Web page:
Another View: Personal touch still matters in 21st century

And Another Thing
By: Susan Rushton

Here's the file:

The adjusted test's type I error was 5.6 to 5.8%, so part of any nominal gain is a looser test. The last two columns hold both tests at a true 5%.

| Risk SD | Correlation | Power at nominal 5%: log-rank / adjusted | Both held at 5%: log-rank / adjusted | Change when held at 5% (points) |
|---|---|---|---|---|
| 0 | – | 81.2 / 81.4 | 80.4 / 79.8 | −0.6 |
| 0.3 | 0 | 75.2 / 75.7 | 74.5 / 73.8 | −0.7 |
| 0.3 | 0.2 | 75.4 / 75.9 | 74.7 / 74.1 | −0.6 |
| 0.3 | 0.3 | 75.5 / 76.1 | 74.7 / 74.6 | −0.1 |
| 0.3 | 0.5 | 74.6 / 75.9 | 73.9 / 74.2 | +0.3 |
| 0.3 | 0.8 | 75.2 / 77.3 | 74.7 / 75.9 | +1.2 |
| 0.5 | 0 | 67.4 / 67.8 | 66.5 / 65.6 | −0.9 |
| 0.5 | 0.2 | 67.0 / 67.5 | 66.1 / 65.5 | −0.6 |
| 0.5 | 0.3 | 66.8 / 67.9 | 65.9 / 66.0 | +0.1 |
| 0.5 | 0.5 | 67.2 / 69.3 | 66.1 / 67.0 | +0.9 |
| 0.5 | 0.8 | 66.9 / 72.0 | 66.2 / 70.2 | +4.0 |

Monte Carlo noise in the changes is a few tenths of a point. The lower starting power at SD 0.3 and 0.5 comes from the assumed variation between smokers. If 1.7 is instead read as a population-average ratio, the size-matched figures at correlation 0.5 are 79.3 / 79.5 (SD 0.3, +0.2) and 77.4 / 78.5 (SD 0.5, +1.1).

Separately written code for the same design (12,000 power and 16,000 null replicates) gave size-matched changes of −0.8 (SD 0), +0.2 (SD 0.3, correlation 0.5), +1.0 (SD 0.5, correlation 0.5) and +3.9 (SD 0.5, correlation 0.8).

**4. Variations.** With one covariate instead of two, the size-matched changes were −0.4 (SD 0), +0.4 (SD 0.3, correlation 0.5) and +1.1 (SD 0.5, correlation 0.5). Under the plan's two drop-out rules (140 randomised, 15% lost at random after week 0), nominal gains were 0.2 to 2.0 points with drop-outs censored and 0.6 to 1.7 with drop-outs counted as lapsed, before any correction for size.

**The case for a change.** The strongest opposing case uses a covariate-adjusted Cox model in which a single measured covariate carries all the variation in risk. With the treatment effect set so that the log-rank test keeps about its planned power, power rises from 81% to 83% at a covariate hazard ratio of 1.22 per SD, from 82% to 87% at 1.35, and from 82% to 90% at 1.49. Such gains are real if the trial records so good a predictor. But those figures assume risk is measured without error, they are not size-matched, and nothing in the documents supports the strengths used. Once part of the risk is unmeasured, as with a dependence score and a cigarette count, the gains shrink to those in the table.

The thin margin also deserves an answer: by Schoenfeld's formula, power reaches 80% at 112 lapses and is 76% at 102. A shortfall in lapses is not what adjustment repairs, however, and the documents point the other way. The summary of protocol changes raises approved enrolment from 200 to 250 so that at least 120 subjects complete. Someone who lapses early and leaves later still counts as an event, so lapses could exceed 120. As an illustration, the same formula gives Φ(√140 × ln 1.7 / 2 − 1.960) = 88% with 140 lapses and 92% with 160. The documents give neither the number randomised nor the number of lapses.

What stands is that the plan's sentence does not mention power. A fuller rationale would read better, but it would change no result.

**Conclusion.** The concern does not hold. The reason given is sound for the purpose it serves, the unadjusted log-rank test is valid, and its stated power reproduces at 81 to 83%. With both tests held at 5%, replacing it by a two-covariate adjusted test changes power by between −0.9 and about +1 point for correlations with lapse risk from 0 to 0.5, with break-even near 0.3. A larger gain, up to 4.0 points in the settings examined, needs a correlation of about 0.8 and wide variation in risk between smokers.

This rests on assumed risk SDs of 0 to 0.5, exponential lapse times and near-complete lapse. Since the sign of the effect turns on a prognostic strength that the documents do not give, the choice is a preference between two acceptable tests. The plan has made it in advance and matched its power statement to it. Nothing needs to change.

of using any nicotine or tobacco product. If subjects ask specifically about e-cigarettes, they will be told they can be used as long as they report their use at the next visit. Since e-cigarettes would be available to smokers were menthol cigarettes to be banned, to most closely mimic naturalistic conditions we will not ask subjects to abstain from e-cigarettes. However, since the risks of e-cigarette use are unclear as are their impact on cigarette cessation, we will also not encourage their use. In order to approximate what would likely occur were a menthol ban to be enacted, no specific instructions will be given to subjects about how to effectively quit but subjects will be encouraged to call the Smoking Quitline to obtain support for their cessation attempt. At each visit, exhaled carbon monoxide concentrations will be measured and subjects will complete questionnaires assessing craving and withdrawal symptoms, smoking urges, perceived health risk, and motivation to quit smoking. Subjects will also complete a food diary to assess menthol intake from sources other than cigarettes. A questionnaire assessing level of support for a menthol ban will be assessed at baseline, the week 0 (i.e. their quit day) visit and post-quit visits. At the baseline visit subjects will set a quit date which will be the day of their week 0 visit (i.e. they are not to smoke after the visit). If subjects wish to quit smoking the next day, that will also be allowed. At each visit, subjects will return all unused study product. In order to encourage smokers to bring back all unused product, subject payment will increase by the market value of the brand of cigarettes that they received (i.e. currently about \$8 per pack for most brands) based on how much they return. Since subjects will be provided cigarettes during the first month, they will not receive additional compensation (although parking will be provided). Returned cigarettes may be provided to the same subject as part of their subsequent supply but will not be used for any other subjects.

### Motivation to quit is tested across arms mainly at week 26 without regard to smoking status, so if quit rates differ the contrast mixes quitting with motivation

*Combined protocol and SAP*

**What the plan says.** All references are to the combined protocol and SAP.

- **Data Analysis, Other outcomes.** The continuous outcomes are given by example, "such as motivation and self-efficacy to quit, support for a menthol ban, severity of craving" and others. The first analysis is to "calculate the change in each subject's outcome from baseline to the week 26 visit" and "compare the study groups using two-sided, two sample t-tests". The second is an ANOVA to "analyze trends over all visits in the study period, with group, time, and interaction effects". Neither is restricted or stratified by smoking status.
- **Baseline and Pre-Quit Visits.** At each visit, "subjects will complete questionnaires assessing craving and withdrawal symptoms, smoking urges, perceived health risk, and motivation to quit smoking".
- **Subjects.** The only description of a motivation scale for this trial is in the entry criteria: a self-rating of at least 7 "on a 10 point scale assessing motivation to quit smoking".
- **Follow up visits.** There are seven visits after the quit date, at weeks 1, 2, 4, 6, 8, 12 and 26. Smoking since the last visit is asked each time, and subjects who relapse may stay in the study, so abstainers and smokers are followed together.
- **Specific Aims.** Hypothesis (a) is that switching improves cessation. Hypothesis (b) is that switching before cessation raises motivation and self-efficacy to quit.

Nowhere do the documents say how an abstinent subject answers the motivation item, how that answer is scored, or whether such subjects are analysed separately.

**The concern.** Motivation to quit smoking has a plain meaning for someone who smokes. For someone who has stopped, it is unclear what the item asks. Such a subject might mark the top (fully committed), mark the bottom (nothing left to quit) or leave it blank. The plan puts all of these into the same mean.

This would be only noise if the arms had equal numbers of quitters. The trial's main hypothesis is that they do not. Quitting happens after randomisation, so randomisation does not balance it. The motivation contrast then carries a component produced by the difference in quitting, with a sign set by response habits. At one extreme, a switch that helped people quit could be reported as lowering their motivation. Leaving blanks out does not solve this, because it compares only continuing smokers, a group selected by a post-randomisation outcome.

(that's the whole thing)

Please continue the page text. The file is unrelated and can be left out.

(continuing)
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Modern? Me? Of course. I have a cellphone. I work on a computer. But I’m also old-fashioned. After all, I read newspapers. I even write for a newspaper. Plus I read books. Books. You know, those things you hold in your hands? With all those pages that you turn just by using your fingers? I’m not alone in my reluctance to embrace everything newfangled and modern. As evidence, I offer you a photograph – yes, in a newspaper – that both confuses me and gives me hope. On Oct. 18, in response to the death of Steve Jobs, people covered the windows of the Apple Store in Palo Alto with Post-It notes, all of them expressing condolences on the loss of this visionary. And not only in Palo Alto. Photos of the identical mysterious phenomenon popped up in New York, Houston, Boston, Montreal, Japan and Hong Kong. Thousands chose to express their sorrow by writing something. With a writing implement. On a piece of paper. Do you find that amazing? I sure do. I mean, this is the 21st century. The death of the guy who introduced the iPad, the iPhone, the iPod and the iCloud (whatever that is) – and thus trained people to abandon paper and pens – resulted in people using paper. And pens. To WRITE THINGS DOWN. With their hands, you should excuse the expression. Sorry. I just can’t get over it. Why didn’t people take photos of their condolence notes on their iPads and stick those up instead? I guess they figured that when you want to say something from the heart, a screen with words in 10-point Arial just feels too impersonal. Gee. Impersonal. In 2011? Who’d have thunk it? Grady Hesters understands: “If I want to say something with significant emotional content,” he said, “I don’t feel comfortable communicating only electronically.” Especially when he’s sharing something deeply personal. “I write thank you notes all the time,” said Horti Childs. “I hand-write them. With a fountain pen.” A fountain pen, for goodness’ sake. “You want to tell people thank you,” she said. “And writing it down means something.” Jim Lawson uses a hammer that belonged to his father. “It’s at least 60 years old,” he said. Wow. Talk about old-fashioned. And when he uses it, he not only thinks of his dad “but I think of his work ethic, too. He was a very hard worker, conscientious and honest.” And Jim’s wife, Judy Gordon-Lawson, owner of Mountain Mama, visits her mother in Connecticut every couple of months. She could just get Skype, I guess, and visit her that way. In these ultra-modern times. “But I like to spend time with her,” she said. “And we play cards. Everyone enjoys the social interaction and the challenge of a good game.” I approached Cindy Ditman at the Auburn Library. In addition to getting books (books!) from the library, she and her daughters “like to do a lot of baking,” she said when I asked if she does anything she considers old-fashioned. “And we do crafts and work in the garden. And we try to make gifts when we can.” Also at the library, I met David Stryker. He sat next to a stack of audiobooks – a relatively newfangled concept. He acknowledged that even more newfangled is the possibility of downloading them and listening to them in his car, but he doesn’t have the necessary equipment. “My life doesn’t revolve around the latest and greatest available from Apple,” he said. At Depoe Bay, barista – and writer – Matt Reeves said, “I hate staring at a screen. I use a pen and paper when I write. It just flows out more that way.” So – what’s Steve Jobs doing? Spinning in his grave? He and Apple spent billions in research and development, billions on advertising and years exhorting people to Think Different. But when people need to express themselves with sincerity, they abandon the silicon chip and go for paper and pen. Astonishing. And encouraging. Susan Rushton is a columnist for the Auburn Journal. Her e-mail address is